District Administration August 2017 - 9
By Tim Goral
School food service departments in
large cities were writing off hundreds of
thousands of dollars in unpaid school
lunch bills. Then it's very often principals who have the responsibility for
trying to collect this unpaid lunch debt
The school lunch-shaming arose as
an attempt by food service departments
to reduce the incidence of unpaid lunch
bills. I've read how some schools use
hand stamps. They're trying to send a
message home, "I owe for lunch," but
once again that sets up the kid for ridicule and bullying.
Many readers probably remember
school lunch being a good, nutritious
meal. What changed?
The short answer is the industrialization
of food. But there are a few components
that are specific to the school food story.
One is liability. There were some highprofile cases in which school districts
had been held liable for children who
were sickened by school food. One result
of that was to shift the liability up the
stream. So, if you make hamburgers from
fresh, raw meat and someone gets sick,
the liability is the school's. But if you buy
precooked hamburgers from a supplier,
and all you do is reheat them in a convection oven, the liability is the supplier's.
A second element was labor costs. As
school food workers began to be eligible
for healthcare and retirement benefits,
they became more expensive for school
systems to employ. School systems reacted to rising labor costs by trying to
A third factor certainly has to do with
what kids are accustomed to. As home
cooking declined, and kids became more
accustomed to handheld, fast-food kind
of service, that's what they were looking
for at school.
We need to see the cafeteria as a classroom and
as part of the school day. We need
to serve meals that embody what we want
kids to know about food.
The Obama administration started the
Healthy Hunger Free Kids Act to set
nutrition guidelines. The Trump administration wants to roll back those
guidelines. Does that concern you?
There was a sense of panic among advocates of healthy school food when the
Trump administration came in, but it
wasn't as bad as it sounded.
What I mean by that is, health advocates were prepared for a massive rollback. In the end, there were only three
standards that were affected by Sec. of
Agriculture Sonny Perdue's ruling.
The first one was to allow schools to
offer 1 percent fat chocolate milk, as well
as fat-free chocolate milk. They were already offering 1 percent unflavored milk,
so this just allowed them to offer the
1 percent as chocolate milk.
The second was the sodium standard.
Sodium levels overall in the U.S. diet
are so high that to impose what the
National Academies of Science regarded
as a healthy limit on schools would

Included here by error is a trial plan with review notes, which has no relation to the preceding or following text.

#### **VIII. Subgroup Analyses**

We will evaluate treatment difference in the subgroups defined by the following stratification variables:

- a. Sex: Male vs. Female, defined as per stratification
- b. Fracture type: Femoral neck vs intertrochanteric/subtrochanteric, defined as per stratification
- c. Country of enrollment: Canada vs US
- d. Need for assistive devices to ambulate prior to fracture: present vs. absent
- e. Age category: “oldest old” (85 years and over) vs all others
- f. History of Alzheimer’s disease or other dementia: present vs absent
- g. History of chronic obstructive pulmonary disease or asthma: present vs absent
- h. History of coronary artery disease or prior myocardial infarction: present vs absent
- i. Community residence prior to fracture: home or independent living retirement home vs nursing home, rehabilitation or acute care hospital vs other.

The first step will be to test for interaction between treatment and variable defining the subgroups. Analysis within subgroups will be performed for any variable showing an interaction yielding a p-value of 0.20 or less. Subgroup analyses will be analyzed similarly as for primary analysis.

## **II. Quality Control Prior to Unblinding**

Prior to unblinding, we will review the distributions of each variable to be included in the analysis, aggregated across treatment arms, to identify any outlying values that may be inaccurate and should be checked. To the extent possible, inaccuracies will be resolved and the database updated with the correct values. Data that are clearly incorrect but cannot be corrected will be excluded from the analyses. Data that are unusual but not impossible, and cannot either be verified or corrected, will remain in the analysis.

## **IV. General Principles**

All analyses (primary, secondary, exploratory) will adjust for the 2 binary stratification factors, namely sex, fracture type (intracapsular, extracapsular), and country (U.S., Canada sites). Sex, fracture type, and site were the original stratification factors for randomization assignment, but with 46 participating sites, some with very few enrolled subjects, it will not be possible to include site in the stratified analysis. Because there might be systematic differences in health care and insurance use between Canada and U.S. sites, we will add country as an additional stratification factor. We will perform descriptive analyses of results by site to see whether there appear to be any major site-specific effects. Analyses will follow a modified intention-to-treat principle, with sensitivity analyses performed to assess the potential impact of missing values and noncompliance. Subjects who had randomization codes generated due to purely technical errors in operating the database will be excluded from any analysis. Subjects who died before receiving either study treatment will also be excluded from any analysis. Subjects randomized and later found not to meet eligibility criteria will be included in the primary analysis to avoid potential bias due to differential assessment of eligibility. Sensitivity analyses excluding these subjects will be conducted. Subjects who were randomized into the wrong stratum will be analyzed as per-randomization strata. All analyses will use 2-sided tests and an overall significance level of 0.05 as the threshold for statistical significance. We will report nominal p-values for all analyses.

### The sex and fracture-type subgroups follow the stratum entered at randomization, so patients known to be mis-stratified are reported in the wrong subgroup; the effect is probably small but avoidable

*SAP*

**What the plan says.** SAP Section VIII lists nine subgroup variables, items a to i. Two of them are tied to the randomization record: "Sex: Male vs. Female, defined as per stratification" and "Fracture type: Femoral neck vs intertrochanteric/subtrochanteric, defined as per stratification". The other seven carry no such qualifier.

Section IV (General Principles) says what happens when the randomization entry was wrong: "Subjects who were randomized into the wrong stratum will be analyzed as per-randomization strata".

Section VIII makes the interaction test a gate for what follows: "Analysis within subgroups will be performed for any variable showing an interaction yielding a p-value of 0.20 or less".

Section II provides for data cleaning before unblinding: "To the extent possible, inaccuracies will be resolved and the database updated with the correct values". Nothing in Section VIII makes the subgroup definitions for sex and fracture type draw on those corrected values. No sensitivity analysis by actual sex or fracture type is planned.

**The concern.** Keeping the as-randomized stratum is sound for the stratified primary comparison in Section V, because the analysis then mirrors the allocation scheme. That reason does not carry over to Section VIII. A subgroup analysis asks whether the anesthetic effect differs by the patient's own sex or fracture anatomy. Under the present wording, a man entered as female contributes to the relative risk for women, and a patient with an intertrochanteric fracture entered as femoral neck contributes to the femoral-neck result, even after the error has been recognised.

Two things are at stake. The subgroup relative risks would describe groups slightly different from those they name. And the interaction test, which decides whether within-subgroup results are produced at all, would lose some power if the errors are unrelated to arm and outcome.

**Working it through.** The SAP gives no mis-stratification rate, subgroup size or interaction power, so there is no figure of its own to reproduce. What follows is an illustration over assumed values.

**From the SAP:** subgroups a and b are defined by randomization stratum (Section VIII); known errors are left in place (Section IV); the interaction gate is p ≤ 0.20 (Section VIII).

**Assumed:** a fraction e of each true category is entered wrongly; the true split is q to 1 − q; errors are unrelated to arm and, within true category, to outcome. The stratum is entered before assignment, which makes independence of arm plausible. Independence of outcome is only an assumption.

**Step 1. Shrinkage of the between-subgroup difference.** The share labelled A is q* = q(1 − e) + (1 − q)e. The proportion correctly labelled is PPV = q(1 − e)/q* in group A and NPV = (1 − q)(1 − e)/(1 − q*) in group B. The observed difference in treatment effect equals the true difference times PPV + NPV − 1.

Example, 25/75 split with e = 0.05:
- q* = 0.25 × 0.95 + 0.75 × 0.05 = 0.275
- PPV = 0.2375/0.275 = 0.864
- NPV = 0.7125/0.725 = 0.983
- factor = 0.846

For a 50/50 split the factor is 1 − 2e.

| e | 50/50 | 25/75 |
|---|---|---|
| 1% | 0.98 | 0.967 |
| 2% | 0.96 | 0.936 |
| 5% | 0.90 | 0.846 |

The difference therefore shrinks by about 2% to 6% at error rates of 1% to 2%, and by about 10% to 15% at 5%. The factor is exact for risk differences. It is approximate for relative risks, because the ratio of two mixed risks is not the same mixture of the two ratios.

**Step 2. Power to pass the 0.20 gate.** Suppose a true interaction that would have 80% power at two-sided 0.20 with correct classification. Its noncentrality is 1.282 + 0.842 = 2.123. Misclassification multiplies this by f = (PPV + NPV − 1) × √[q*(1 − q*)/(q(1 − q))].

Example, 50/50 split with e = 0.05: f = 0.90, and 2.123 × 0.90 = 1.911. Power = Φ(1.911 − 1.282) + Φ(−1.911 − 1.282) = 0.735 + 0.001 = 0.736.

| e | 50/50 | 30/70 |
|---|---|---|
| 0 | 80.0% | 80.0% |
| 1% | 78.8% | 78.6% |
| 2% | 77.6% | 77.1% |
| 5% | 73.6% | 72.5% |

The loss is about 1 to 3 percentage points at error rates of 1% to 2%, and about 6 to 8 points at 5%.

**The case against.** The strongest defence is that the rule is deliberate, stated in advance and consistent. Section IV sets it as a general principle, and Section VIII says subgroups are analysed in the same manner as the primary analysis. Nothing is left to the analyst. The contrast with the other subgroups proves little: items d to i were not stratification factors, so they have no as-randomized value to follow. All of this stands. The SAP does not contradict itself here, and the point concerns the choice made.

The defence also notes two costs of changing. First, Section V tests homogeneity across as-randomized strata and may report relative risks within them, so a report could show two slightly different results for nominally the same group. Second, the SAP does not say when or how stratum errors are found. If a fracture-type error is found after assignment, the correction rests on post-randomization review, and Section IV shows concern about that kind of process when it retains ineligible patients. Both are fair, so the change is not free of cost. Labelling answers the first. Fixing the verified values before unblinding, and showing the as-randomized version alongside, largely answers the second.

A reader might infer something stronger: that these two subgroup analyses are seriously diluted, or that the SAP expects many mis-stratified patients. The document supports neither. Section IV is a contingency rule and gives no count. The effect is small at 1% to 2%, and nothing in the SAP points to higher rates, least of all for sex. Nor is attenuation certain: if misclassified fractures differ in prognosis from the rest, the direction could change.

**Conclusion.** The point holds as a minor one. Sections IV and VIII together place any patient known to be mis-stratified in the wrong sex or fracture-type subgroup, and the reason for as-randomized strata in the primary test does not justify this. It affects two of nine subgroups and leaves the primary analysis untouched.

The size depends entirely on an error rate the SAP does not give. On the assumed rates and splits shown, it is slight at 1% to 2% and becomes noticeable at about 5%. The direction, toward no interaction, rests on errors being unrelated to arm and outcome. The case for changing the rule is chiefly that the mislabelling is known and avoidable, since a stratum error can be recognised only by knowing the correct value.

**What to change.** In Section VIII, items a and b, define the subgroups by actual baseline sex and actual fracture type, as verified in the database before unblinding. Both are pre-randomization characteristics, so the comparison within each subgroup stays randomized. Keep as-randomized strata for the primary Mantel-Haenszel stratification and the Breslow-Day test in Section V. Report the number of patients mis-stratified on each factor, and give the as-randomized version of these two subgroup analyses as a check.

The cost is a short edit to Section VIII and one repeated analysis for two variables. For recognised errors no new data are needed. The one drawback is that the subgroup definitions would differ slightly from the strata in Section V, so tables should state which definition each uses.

result in school food being totally out
of sync with the rest of the food in our
culture-and probably unappealing to
So, they adopted a three-staged approach to reducing those levels. Stage
one called for a significant sodium
reduction. That has already been implemented nationwide and schools are
required to meet it.
Stage two was to be a further reduction, but the Perdue revisions will
delay the implementation of that and,
obviously, also delay reaching stage
three-the National Academies of Science levels.
You can make a case that reducing
sodium levels at school is one important
means to reducing the taste for salt in
our national diet. However, food service
professionals will definitely tell you that
if there's too big a gap between what
they offer at school and what kids are
encountering in the culture, kids just
won't eat the school food.
What was the third standard?
That had to do with whole grain. The
standard says that all grain products
served in school meals have to be at least
51 percent whole grains.
Schools had some difficulty meeting
that standard because the market hadn't
had time to respond and those products
weren't readily available at affordable
The USDA established a waiver
option, so schools that had difficulty
meeting this standard would get waivers.
Basically, all the new Perdue standard
does is extend that waiver option.
Again, I'm not apologizing for it, but
I'm saying don't panic. We are not seeing
the total overthrow of the big important
changes that were part of the Healthy
Hunger Free Kids Act. DA
Tim Goral is senior editor.
August 2017 9
Table of Contents for the Digital Edition of District Administration August 2017
District Administration August 2017 - Cover1
District Administration August 2017 - Cover2
District Administration August 2017 - 1
District Administration August 2017 - 2
District Administration August 2017 - 3
District Administration August 2017 - 4
District Administration August 2017 - 5
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